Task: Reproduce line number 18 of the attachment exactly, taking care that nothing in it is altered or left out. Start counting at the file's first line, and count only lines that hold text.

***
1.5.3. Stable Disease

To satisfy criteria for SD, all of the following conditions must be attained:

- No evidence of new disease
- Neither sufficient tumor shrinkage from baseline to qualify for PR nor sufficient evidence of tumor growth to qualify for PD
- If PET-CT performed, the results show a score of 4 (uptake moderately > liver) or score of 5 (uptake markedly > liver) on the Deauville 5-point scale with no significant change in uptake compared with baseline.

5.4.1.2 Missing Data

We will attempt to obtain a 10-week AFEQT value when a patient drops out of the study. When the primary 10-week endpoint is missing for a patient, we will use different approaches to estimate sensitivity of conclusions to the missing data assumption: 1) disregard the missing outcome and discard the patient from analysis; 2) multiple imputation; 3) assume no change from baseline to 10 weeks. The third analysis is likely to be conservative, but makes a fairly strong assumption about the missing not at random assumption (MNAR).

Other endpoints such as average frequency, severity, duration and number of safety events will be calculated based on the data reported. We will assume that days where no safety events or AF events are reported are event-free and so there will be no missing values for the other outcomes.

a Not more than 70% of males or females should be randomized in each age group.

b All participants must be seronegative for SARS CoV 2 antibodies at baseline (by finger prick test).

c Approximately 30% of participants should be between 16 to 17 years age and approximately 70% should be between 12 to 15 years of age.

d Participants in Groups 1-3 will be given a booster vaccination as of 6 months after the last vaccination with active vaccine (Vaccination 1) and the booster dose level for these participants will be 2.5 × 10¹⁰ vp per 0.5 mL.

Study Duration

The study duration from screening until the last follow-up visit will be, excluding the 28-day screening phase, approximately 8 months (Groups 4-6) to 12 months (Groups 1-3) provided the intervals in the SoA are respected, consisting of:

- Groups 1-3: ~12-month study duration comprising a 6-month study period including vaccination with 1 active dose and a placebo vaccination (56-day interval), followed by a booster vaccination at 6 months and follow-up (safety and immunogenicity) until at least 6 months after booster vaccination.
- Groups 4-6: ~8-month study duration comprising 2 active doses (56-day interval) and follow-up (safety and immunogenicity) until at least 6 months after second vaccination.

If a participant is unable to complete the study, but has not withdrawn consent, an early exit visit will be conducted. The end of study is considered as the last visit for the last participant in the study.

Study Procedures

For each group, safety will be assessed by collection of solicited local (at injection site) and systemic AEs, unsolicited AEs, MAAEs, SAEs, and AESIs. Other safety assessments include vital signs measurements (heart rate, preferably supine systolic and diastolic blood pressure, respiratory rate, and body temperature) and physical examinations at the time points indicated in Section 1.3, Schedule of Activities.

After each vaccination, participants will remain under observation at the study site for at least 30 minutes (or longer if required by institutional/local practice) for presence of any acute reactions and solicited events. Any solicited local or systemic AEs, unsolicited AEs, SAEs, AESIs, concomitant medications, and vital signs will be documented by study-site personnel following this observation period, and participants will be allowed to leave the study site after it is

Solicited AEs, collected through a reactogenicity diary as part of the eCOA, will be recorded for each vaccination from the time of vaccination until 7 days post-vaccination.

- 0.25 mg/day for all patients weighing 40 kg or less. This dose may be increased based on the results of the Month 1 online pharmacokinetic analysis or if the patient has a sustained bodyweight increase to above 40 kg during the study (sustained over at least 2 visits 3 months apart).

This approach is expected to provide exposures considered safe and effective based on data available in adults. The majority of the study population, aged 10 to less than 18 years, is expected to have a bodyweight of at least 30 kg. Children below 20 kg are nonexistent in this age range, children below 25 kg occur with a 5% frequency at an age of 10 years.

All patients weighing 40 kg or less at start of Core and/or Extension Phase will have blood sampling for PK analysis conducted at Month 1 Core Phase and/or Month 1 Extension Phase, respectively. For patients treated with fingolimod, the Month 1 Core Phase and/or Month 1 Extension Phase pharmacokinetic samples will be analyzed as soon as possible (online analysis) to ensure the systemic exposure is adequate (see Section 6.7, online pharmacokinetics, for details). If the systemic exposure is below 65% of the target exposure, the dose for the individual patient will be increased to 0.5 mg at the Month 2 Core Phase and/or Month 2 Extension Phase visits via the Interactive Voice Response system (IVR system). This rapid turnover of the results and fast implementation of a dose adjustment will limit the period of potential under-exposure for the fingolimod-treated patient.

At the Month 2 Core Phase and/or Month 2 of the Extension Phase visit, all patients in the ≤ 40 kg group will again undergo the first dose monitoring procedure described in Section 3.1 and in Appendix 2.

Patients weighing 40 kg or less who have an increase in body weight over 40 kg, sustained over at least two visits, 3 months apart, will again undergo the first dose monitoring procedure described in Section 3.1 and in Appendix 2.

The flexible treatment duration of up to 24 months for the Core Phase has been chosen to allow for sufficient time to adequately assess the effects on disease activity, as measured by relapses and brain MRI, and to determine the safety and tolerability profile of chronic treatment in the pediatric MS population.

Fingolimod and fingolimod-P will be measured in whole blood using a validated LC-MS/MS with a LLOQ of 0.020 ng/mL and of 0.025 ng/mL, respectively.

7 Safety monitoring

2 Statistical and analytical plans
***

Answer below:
Study Procedures